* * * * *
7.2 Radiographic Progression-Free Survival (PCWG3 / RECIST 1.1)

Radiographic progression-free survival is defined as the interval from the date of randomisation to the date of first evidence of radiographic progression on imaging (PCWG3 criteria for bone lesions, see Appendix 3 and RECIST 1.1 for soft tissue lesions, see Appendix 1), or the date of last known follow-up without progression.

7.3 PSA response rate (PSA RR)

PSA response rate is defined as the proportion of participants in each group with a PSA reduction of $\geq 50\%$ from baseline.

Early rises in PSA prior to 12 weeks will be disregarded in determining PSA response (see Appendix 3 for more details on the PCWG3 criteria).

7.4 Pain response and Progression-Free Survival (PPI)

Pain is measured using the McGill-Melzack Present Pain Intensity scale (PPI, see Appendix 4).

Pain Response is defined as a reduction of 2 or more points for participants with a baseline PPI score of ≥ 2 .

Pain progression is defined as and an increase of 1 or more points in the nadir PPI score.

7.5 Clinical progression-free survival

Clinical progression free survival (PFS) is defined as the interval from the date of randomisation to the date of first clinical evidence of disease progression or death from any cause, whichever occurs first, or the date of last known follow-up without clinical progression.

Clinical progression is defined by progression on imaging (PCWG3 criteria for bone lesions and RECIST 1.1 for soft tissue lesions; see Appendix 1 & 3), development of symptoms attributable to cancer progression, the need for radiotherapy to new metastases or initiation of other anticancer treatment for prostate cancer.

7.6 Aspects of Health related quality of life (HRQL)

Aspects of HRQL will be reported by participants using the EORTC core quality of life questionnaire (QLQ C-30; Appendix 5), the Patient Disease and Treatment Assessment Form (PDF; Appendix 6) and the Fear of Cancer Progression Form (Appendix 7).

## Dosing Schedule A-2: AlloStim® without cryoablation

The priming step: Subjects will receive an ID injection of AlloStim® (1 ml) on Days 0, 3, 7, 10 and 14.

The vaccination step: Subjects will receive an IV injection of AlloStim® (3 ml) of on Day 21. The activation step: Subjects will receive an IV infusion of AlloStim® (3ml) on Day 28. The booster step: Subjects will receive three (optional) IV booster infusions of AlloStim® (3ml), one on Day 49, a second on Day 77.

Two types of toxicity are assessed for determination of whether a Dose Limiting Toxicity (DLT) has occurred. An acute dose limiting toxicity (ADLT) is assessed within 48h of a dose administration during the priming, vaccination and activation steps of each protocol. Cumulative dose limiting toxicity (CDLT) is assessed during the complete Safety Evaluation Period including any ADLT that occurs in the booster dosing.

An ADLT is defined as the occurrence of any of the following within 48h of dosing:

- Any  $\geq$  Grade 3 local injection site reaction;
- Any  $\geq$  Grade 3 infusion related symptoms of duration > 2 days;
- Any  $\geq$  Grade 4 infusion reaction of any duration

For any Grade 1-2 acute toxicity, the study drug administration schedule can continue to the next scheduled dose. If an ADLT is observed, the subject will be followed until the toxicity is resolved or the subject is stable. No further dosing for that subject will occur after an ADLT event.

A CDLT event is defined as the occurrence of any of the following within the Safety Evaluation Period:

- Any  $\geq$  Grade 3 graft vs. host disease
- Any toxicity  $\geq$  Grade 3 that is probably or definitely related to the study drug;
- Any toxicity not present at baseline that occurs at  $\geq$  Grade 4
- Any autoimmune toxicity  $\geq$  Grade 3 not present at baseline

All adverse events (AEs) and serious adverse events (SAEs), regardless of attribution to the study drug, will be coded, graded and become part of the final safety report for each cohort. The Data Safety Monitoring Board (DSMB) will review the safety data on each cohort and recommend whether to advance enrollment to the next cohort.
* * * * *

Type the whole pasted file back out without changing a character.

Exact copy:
7.2 Radiographic Progression-Free Survival (PCWG3 / RECIST 1.1)

Radiographic progression-free survival is defined as the interval from the date of randomisation to the date of first evidence of radiographic progression on imaging (PCWG3 criteria for bone lesions, see Appendix 3 and RECIST 1.1 for soft tissue lesions, see Appendix 1), or the date of last known follow-up without progression.

7.3 PSA response rate (PSA RR)

PSA response rate is defined as the proportion of participants in each group with a PSA reduction of $\geq 50\%$ from baseline.

Early rises in PSA prior to 12 weeks will be disregarded in determining PSA response (see Appendix 3 for more details on the PCWG3 criteria).

7.4 Pain response and Progression-Free Survival (PPI)

Pain is measured using the McGill-Melzack Present Pain Intensity scale (PPI, see Appendix 4).

Pain Response is defined as a reduction of 2 or more points for participants with a baseline PPI score of ≥ 2 .

Pain progression is defined as and an increase of 1 or more points in the nadir PPI score.

7.5 Clinical progression-free survival

Clinical progression free survival (PFS) is defined as the interval from the date of randomisation to the date of first clinical evidence of disease progression or death from any cause, whichever occurs first, or the date of last known follow-up without clinical progression.

Clinical progression is defined by progression on imaging (PCWG3 criteria for bone lesions and RECIST 1.1 for soft tissue lesions; see Appendix 1 & 3), development of symptoms attributable to cancer progression, the need for radiotherapy to new metastases or initiation of other anticancer treatment for prostate cancer.

7.6 Aspects of Health related quality of life (HRQL)

Aspects of HRQL will be reported by participants using the EORTC core quality of life questionnaire (QLQ C-30; Appendix 5), the Patient Disease and Treatment Assessment Form (PDF; Appendix 6) and the Fear of Cancer Progression Form (Appendix 7).

## Dosing Schedule A-2: AlloStim® without cryoablation

The priming step: Subjects will receive an ID injection of AlloStim® (1 ml) on Days 0, 3, 7, 10 and 14.

The vaccination step: Subjects will receive an IV injection of AlloStim® (3 ml) of on Day 21. The activation step: Subjects will receive an IV infusion of AlloStim® (3ml) on Day 28. The booster step: Subjects will receive three (optional) IV booster infusions of AlloStim® (3ml), one on Day 49, a second on Day 77.

Two types of toxicity are assessed for determination of whether a Dose Limiting Toxicity (DLT) has occurred. An acute dose limiting toxicity (ADLT) is assessed within 48h of a dose administration during the priming, vaccination and activation steps of each protocol. Cumulative dose limiting toxicity (CDLT) is assessed during the complete Safety Evaluation Period including any ADLT that occurs in the booster dosing.

An ADLT is defined as the occurrence of any of the following within 48h of dosing:

- Any  $\geq$  Grade 3 local injection site reaction;
- Any  $\geq$  Grade 3 infusion related symptoms of duration > 2 days;
- Any  $\geq$  Grade 4 infusion reaction of any duration

For any Grade 1-2 acute toxicity, the study drug administration schedule can continue to the next scheduled dose. If an ADLT is observed, the subject will be followed until the toxicity is resolved or the subject is stable. No further dosing for that subject will occur after an ADLT event.

A CDLT event is defined as the occurrence of any of the following within the Safety Evaluation Period:

- Any  $\geq$  Grade 3 graft vs. host disease
- Any toxicity  $\geq$  Grade 3 that is probably or definitely related to the study drug;
- Any toxicity not present at baseline that occurs at  $\geq$  Grade 4
- Any autoimmune toxicity  $\geq$  Grade 3 not present at baseline

All adverse events (AEs) and serious adverse events (SAEs), regardless of attribution to the study drug, will be coded, graded and become part of the final safety report for each cohort. The Data Safety Monitoring Board (DSMB) will review the safety data on each cohort and recommend whether to advance enrollment to the next cohort.